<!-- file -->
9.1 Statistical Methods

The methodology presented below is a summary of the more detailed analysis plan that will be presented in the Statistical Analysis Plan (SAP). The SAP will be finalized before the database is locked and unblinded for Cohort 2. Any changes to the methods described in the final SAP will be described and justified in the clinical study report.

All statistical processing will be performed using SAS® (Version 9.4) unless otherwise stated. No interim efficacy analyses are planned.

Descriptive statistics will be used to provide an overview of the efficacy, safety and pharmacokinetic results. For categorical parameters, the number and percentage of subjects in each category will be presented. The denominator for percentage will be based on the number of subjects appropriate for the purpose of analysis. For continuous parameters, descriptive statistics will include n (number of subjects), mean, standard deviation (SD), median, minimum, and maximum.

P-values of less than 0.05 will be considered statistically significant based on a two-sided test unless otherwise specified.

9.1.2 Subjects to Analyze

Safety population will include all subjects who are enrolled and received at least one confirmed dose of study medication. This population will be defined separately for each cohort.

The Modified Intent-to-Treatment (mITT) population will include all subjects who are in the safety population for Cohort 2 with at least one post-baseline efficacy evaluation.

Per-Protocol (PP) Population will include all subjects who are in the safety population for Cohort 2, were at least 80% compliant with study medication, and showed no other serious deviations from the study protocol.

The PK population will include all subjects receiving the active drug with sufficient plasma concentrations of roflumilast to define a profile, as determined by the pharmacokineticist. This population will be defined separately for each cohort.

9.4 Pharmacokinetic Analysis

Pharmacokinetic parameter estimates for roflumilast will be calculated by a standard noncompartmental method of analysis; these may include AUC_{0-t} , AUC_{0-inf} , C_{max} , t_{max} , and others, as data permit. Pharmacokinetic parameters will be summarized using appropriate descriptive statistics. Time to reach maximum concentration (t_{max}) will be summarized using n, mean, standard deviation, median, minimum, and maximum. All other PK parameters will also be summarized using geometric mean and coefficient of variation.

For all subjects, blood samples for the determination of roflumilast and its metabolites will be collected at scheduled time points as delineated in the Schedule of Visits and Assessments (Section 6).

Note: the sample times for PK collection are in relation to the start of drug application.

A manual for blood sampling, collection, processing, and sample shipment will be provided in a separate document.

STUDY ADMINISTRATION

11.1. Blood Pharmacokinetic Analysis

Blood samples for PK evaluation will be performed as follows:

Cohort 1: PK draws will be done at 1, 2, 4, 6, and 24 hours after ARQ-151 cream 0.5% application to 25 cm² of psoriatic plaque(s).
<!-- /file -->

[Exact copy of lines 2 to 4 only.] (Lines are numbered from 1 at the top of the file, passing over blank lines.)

The methodology presented below is a summary of the more detailed analysis plan that will be presented in the Statistical Analysis Plan (SAP). The SAP will be finalized before the database is locked and unblinded for Cohort 2. Any changes to the methods described in the final SAP will be described and justified in the clinical study report.

All statistical processing will be performed using SAS® (Version 9.4) unless otherwise stated. No interim efficacy analyses are planned.

Descriptive statistics will be used to provide an overview of the efficacy, safety and pharmacokinetic results. For categorical parameters, the number and percentage of subjects in each category will be presented. The denominator for percentage will be based on the number of subjects appropriate for the purpose of analysis. For continuous parameters, descriptive statistics will include n (number of subjects), mean, standard deviation (SD), median, minimum, and maximum.